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Vietnam to further delay rules for multi-billion-dollar wind power - business group

image credit: Power-generating windmill turbines are pictured at a wind park in Bac Lieu province, Vietnam, July 8, 2017.
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Germán José Manuel Toro Ghio, son of Germán Alfonso and Jenny Isabel Cristina, became a citizen of planet Earth in the cold dawn of Sunday, May 11, 1958, in Santiago, capital of southern Chile....

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HANOI, Feb 16 (Reuters) - Vietnam may not have a legal framework to regulate offshore wind farms until next year, a European Union business representative said on Thursday, a delay that could stall billions of dollars of foreign investment in the sector.

Vietnam has big offshore wind power potential given the strong winds and shallow waters near coastal densely populated areas, according to the World Bank Group, which estimates the sector could add at least $50 billion to its economy.

The Southeast Asian country's most recent draft power development plan from December, reviewed by Reuters, targets production of 7 gigawatt from offshore wind by 2030 from zero output now.

Its approval has been repeatedly delayed. It could now be further postponed, Minh Nguyen, vice president of the European chamber of commerce in Vietnam, told a conference on Thursday.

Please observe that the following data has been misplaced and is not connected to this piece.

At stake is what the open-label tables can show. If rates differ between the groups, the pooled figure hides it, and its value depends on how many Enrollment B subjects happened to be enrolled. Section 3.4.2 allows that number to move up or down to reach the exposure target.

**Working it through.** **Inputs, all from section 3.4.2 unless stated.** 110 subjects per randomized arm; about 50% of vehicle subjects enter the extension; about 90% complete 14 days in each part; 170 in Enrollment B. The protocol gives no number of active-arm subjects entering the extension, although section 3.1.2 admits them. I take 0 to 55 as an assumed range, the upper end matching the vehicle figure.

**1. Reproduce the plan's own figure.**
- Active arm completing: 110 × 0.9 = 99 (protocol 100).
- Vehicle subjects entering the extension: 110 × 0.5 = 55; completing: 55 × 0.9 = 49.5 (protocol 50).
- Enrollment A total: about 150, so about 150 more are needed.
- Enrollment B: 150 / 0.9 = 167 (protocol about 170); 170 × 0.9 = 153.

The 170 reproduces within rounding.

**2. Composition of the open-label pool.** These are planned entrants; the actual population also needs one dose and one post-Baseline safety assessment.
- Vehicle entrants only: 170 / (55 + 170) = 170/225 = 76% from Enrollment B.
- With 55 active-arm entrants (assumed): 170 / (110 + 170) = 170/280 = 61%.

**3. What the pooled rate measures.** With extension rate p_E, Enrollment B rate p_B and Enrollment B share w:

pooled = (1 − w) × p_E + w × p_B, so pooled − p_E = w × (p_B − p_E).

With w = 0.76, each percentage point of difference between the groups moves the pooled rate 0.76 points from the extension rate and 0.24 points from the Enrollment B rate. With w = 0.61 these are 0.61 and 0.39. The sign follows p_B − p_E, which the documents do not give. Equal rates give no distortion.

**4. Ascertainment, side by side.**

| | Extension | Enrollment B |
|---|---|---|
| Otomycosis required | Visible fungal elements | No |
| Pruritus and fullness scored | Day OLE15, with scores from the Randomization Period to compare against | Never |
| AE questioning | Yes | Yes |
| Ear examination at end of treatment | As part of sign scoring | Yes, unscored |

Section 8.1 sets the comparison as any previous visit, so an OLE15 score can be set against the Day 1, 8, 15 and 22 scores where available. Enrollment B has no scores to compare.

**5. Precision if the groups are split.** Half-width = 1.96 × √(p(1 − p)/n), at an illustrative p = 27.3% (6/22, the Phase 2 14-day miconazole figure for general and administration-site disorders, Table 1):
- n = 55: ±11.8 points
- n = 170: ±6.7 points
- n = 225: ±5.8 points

Hinging on its adoption is sizable investment in wind farms, including much of the $15.5 billion pledged by G7 countries in December for green energy transition projects.

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Minh said progress depended on new legislation on use of marine space for military, shipping or other purposes, which was not expected before October, citing talks between Vietnamese officials and EU businessmen earlier this week.

That is despite EU companies' pressure for swift regulatory progress, according to public recommendations and an internal document about this week's meetings seen by Reuters.

Some diplomats and experts say Vietnam is also keen to scrutinise Chinese investment in the sector for national security reasons, fearing windfarms could be used for surveillance.

Vietnam's foreign, industry and environment ministries and China's embassy in Vietnam did not immediately respond to separate requests for comment.

A delay would come as little surprise to investors in Vietnam, where bureaucratic and legislative delays are common.

Some are sanguine, however, confident that pilot projects could be approved quickly, even before legislation passes, while others see it as unlikely wind turbine makers would review investment plans given Vietnam's location and clout as a regional manufacturing powerhouse.


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